Grasslands producers include many types of grasses and a few plants; big blue stem, Indian grass, coneflowers, little bluestem and blazing star reside in many American prairies, along with plants including aster, milkweed, thistle and butterfly weed. In the United States, prairies come in two main types: short grass and tall grass. Prairies exist around the world, and contain many different flower species, but all feature a producer composition primarily of grasses.
Prairie producers perform diverse and important role, helping ecosystems operate smoothly. They absorb excess water, in turn reducing flood damage, and provide sustenance for grazers and primary consumers. In the United States, producers vary widely in physical characteristics and habitats. Some, like the little bluestem and big bluestem, prefer moderate climates.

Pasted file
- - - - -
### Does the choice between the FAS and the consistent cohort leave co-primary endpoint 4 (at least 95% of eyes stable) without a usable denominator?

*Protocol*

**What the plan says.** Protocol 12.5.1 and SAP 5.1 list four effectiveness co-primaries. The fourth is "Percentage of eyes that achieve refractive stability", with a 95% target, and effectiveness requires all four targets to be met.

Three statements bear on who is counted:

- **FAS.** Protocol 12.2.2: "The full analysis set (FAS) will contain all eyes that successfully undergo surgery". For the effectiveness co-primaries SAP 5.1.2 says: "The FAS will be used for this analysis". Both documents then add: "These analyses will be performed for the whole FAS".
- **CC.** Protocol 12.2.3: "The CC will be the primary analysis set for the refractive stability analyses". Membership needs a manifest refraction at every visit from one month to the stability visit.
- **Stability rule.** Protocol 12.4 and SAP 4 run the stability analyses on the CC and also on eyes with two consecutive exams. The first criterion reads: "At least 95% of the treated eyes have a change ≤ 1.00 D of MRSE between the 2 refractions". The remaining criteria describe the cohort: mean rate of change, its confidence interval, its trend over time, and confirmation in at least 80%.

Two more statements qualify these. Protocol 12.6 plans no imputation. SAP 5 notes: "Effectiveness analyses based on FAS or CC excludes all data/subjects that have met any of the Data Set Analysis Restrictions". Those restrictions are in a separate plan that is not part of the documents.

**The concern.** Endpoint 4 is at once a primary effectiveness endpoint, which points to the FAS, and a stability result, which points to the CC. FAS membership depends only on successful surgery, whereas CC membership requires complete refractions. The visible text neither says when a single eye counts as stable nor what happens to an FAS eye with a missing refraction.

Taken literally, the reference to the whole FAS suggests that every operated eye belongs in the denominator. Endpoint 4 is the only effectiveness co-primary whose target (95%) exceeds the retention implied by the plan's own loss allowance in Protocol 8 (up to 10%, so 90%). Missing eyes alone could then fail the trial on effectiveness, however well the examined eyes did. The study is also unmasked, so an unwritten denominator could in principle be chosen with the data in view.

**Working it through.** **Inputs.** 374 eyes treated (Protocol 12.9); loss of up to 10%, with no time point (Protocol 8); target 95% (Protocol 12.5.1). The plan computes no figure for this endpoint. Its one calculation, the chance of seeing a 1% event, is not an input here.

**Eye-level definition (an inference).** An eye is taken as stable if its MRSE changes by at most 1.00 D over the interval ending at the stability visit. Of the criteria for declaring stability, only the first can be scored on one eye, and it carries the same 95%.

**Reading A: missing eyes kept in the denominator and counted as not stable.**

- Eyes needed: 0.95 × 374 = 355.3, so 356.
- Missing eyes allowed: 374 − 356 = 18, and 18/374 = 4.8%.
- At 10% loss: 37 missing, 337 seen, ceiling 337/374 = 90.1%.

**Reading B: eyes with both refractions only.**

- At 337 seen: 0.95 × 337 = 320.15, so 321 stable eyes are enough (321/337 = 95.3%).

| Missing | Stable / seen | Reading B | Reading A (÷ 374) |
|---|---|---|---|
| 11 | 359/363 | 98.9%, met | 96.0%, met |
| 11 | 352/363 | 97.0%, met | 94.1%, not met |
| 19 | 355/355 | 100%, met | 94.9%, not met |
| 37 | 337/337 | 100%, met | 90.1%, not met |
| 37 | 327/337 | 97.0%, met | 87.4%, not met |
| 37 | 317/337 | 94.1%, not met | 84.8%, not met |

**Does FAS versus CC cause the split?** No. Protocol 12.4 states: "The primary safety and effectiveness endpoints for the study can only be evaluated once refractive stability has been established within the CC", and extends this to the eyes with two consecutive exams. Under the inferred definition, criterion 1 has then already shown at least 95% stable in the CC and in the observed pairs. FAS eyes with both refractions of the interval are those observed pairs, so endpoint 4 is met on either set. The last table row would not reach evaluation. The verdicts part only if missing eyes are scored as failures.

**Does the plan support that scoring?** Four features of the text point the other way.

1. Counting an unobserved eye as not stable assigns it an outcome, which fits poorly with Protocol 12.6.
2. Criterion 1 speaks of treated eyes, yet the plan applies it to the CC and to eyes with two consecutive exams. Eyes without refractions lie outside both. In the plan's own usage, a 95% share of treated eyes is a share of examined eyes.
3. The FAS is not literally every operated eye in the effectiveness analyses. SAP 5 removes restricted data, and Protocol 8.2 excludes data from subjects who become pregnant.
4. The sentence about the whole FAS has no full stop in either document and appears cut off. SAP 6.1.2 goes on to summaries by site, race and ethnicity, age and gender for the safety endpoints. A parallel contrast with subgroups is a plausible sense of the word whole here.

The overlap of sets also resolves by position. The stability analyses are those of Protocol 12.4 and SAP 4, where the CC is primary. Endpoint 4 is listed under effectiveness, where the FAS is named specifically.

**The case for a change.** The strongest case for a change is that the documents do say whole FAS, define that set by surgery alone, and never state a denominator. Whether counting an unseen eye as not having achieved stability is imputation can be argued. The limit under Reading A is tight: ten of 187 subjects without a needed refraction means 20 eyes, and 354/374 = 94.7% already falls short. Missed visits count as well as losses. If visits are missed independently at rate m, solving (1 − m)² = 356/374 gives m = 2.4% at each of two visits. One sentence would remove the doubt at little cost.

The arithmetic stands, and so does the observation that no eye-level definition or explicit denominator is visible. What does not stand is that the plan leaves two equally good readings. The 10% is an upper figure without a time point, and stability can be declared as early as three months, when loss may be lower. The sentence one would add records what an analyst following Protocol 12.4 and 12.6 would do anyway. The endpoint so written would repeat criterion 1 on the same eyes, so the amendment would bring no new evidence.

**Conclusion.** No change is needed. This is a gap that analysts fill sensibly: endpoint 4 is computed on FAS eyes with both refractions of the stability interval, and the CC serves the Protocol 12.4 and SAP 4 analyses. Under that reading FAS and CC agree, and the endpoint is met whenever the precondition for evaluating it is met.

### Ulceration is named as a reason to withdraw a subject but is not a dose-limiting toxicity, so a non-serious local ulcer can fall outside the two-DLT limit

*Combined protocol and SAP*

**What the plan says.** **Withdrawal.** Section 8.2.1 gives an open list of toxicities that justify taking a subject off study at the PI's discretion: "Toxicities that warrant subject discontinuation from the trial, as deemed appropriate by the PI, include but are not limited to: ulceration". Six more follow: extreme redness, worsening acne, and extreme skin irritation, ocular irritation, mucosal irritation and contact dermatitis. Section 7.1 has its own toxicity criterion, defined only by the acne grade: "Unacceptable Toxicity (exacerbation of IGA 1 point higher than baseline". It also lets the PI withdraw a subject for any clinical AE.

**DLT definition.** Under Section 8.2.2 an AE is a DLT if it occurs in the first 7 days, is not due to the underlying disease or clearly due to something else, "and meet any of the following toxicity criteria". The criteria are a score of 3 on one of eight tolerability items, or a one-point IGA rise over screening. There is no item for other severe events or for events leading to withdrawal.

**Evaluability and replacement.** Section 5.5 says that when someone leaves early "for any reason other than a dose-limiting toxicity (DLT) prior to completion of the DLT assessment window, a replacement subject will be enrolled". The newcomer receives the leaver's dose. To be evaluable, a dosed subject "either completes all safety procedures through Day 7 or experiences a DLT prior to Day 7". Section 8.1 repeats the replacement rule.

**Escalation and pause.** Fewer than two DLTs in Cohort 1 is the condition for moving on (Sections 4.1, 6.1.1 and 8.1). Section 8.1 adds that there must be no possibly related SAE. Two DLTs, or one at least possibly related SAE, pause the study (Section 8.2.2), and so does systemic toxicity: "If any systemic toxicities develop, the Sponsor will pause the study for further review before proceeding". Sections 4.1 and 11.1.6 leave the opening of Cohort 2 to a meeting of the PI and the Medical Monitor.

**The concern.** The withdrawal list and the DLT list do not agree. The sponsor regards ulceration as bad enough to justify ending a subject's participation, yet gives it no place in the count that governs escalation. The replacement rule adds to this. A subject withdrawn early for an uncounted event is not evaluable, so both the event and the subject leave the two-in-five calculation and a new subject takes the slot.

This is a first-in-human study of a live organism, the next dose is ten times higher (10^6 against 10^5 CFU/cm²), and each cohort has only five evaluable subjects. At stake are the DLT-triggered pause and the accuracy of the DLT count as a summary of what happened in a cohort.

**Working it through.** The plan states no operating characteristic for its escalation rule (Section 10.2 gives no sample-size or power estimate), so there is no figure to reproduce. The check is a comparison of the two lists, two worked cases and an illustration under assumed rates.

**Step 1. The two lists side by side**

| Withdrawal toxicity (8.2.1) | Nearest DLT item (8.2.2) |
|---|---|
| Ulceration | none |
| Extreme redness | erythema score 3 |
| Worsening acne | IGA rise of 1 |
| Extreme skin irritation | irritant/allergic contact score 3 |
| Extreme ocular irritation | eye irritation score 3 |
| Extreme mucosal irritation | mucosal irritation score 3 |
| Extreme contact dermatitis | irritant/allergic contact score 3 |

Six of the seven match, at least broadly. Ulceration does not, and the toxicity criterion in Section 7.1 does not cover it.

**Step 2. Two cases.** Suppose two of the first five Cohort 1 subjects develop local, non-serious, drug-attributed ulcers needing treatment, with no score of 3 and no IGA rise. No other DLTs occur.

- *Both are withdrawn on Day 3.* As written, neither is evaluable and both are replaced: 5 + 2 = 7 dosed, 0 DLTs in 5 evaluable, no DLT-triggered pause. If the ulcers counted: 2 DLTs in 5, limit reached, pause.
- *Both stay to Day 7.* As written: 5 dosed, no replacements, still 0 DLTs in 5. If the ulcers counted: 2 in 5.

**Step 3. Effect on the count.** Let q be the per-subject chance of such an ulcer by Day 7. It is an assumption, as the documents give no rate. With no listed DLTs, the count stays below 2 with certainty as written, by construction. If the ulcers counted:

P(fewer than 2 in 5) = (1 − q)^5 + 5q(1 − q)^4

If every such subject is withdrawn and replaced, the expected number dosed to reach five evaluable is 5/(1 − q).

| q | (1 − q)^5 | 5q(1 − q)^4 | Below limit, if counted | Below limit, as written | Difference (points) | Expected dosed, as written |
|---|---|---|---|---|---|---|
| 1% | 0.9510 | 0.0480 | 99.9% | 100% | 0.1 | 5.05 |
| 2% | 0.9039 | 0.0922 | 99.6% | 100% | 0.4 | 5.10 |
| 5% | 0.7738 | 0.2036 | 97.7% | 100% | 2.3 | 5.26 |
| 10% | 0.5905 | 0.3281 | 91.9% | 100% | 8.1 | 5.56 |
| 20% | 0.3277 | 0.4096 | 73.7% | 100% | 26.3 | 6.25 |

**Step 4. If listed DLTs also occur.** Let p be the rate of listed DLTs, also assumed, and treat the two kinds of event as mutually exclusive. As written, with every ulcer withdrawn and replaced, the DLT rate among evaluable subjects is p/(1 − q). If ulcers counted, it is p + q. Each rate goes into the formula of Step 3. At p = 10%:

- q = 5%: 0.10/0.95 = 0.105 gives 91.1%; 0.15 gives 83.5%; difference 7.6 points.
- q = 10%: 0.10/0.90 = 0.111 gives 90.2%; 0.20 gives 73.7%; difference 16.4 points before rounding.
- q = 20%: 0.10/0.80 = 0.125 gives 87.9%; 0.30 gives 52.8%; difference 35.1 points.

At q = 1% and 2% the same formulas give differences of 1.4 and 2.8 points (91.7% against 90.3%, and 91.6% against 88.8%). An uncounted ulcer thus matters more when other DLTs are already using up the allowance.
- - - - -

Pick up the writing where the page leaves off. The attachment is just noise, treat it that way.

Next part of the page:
Big bluestem , commonly found in Midwestern and Western prairies, classifies as a perennial grass. This species blooms in the early spring and grows through the summer, producing small flowers in the late summer. While some producers prefer moderate and wet environments, other species, like the hardy blazing star, grow in warm and sunny regions.
Blazing star appears in grasslands across the United States, including Texas. This plant also blooms late in the summer, producing distinct yellow petals from August through September.